The first pitfall of a first impression
The beauty of Taj Mahal – hyperbole or understatement? Whichever way you look at it, the first sight of the majestic edifice is sure to take anyone’s breath away, and it did take mine too, though it was the second time I was seeing it. This eternal monument, described as “a teardrop in the face of time” (by poet Ravindranath Tagore), couldn’t be described better.
The throng at the gate, vying for first images.
“Wasn’t there that we first met?”
The love that transcends generations and ages.
And all many people want is to catch it in their enclosed arms and preserve it in photos.
And as usual, children find their own ways to be bored at one of the wonders of the world.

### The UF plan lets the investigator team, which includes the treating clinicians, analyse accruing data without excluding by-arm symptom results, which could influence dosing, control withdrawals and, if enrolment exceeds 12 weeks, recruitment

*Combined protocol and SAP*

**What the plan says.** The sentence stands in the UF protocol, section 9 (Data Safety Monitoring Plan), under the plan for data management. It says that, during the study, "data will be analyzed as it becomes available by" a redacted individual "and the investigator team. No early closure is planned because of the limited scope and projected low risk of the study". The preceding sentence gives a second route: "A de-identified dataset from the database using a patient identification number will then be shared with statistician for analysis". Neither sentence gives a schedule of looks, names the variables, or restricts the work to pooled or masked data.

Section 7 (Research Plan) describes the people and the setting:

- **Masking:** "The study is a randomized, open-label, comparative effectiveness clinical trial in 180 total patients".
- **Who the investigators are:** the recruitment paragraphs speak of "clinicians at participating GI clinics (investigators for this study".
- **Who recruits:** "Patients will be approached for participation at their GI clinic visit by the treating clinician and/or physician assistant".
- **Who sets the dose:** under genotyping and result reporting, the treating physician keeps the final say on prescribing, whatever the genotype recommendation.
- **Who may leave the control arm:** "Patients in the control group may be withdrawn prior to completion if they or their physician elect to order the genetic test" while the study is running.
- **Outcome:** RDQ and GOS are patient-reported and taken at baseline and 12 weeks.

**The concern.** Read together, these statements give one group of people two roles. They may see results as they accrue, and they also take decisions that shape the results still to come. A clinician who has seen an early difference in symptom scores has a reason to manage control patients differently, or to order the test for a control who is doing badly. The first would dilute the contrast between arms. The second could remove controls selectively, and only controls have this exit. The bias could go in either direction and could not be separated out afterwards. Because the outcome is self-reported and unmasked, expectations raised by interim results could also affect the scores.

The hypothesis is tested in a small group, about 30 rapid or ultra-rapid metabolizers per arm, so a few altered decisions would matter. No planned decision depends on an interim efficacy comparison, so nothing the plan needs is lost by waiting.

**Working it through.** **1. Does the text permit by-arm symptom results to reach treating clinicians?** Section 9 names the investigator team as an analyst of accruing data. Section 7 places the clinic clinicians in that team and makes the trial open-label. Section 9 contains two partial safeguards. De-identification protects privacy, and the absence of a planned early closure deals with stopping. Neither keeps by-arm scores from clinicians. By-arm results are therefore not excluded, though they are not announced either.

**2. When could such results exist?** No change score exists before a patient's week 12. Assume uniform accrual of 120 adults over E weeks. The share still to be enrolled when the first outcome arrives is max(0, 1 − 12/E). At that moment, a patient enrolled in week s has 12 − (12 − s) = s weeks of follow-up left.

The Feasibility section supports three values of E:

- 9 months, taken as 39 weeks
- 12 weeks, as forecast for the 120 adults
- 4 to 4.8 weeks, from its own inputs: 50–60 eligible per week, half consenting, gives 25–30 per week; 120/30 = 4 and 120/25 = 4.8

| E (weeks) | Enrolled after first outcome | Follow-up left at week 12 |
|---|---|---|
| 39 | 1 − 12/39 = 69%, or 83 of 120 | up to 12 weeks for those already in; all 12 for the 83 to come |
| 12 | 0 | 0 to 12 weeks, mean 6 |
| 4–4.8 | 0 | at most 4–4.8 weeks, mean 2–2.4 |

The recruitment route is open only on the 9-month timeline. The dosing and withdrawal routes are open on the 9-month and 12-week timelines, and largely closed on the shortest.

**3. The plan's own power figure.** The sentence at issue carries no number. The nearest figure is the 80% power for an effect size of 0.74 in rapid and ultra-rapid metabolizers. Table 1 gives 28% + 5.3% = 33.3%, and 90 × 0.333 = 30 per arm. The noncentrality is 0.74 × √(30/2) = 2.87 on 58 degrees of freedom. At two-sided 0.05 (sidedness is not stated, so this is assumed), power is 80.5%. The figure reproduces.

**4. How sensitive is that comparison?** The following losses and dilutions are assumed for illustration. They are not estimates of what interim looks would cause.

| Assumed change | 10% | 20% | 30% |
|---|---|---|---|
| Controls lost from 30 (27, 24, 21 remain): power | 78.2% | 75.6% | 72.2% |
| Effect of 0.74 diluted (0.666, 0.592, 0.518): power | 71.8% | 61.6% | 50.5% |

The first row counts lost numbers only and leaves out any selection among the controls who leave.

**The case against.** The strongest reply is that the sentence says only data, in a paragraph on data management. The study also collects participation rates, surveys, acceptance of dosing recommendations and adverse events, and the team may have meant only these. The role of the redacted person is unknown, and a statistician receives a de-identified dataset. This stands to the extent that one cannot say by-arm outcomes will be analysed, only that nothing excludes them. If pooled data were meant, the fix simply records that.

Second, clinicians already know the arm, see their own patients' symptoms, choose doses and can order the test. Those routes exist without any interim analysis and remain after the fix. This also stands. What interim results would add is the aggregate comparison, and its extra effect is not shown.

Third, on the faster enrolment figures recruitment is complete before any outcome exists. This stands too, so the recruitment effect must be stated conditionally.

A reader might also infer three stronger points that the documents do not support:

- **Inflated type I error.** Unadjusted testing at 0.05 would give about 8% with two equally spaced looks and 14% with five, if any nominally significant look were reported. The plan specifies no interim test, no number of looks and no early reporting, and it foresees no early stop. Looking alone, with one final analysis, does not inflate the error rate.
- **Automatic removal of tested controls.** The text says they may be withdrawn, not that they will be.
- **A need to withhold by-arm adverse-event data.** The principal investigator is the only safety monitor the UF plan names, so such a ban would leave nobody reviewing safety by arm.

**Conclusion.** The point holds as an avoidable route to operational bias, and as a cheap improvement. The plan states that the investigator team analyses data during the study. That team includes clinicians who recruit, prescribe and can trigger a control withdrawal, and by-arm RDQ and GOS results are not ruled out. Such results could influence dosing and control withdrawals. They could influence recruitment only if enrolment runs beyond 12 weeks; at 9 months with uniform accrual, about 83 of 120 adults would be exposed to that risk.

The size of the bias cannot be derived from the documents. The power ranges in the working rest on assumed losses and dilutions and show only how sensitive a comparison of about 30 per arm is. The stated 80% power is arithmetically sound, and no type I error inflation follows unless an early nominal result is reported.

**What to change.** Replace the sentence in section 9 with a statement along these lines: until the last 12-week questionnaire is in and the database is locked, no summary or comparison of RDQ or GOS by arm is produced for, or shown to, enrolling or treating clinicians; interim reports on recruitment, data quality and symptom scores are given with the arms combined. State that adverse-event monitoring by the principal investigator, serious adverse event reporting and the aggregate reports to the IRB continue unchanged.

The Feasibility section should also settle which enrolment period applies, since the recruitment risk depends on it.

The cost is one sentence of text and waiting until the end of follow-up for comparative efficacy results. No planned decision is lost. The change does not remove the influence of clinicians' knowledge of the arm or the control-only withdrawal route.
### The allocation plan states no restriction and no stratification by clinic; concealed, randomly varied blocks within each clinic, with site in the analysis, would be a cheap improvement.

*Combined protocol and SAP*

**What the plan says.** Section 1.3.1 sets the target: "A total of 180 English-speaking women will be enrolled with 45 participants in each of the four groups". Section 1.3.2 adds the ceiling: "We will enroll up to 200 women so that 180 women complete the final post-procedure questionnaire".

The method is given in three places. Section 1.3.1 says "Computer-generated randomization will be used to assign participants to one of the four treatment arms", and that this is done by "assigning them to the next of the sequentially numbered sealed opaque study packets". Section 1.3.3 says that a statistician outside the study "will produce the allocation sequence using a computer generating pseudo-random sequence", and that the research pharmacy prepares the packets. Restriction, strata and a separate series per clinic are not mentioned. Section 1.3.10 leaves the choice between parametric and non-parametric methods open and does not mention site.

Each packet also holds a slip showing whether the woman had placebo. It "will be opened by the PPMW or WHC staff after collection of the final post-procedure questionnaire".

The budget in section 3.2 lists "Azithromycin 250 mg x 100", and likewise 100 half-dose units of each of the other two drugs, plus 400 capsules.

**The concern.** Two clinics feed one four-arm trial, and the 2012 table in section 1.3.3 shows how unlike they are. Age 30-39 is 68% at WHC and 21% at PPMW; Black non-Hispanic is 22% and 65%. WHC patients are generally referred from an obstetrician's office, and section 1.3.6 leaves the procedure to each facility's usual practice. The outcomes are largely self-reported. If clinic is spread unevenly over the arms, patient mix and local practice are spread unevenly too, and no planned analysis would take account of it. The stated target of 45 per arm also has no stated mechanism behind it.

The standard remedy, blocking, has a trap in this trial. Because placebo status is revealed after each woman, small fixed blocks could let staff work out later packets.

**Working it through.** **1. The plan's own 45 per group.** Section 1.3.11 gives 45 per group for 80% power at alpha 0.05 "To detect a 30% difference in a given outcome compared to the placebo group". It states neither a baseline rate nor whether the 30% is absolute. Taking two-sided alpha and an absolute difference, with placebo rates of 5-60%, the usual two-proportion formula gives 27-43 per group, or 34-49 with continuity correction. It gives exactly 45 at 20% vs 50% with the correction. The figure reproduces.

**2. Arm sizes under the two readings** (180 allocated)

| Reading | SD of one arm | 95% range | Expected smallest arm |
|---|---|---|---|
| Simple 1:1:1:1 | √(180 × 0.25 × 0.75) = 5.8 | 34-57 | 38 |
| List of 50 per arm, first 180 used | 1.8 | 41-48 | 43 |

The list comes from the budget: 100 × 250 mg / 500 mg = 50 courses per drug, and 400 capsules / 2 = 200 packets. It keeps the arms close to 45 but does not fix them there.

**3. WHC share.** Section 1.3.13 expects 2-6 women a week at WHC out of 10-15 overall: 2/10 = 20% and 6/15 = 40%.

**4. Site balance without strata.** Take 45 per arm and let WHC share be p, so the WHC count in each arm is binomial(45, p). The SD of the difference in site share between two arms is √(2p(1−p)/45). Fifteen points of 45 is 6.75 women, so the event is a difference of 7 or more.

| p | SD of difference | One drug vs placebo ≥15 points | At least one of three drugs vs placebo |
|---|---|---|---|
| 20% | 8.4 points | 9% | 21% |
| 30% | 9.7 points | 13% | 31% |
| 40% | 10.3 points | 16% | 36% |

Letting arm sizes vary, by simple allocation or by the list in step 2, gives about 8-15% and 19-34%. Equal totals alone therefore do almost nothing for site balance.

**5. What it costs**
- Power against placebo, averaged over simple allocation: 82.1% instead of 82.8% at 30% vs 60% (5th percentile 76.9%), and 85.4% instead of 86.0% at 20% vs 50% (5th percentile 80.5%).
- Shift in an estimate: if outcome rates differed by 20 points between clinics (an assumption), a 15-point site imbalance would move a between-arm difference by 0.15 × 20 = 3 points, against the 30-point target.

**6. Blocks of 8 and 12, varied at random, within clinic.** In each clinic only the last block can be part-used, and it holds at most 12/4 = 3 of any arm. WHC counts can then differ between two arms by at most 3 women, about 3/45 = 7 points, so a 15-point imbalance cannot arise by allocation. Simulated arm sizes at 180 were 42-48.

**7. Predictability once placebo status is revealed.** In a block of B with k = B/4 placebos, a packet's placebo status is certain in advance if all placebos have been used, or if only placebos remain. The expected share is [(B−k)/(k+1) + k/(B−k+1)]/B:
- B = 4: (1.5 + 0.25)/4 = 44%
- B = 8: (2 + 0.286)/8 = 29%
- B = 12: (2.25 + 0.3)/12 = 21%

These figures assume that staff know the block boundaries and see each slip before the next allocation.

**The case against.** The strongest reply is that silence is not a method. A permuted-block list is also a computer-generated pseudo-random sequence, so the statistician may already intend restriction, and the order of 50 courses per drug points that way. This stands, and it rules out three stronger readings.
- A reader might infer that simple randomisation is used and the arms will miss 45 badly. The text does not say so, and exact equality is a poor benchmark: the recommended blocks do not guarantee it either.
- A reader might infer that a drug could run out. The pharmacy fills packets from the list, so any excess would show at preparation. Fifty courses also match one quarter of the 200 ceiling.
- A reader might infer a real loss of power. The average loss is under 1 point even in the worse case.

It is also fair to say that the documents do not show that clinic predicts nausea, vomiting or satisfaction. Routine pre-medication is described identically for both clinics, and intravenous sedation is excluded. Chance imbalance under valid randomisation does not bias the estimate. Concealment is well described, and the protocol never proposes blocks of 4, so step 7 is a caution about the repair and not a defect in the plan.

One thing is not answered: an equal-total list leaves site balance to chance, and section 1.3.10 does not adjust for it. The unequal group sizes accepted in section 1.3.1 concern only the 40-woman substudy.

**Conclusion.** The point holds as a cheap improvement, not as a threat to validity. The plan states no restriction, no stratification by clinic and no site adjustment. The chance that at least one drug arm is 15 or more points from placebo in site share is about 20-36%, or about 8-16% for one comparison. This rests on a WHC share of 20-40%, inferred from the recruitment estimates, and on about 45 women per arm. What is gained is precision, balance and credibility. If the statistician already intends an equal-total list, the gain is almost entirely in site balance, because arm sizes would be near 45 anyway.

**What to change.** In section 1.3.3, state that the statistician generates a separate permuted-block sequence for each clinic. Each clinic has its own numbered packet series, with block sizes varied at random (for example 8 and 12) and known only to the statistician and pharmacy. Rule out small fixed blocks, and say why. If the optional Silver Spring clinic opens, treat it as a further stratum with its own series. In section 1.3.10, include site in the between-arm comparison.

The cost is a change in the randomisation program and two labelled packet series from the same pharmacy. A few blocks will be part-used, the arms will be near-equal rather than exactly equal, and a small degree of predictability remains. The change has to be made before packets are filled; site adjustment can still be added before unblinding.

A child’s sense of wonder and curiosity is unbound, whether the Taj is in the background or two photographers are vying for his attention in the foreground.
One image in the shadows.
A mother’s love is the greatest, no doubt.
The mighty megalopolis of Mumbai, (alliterative,isn’t it?) is an experience, a very personal experience. You have to be there to get it – the crowds, the trains, taxis , the people, the sights, the food, the culture… – I could go on a few more lines or even paragraphs on Mumbai. Without much further ado, I would show you what I like the best about any place- the children.
At Kaleniya Temple, Colombo.
Yes, I might not be able to bring out the sounds and smells of the famous Mahane Yehuda market in Jerusalem but the sights had me spellbound. The light filtered through the translucent covers, the smells of confectionery, fruits, meats and of so much humanity is enough to make any photographer stay on for long. (And I am so sorry for the inordinate delay between the posts. I am back in India and at work.) The 50mm lens was a bit too wide and the 35 mm with autofocus would have been great. But then, it is better to make the best use of your equipment and not make excuses. So without much further ado, go ahead and savour the marketplace.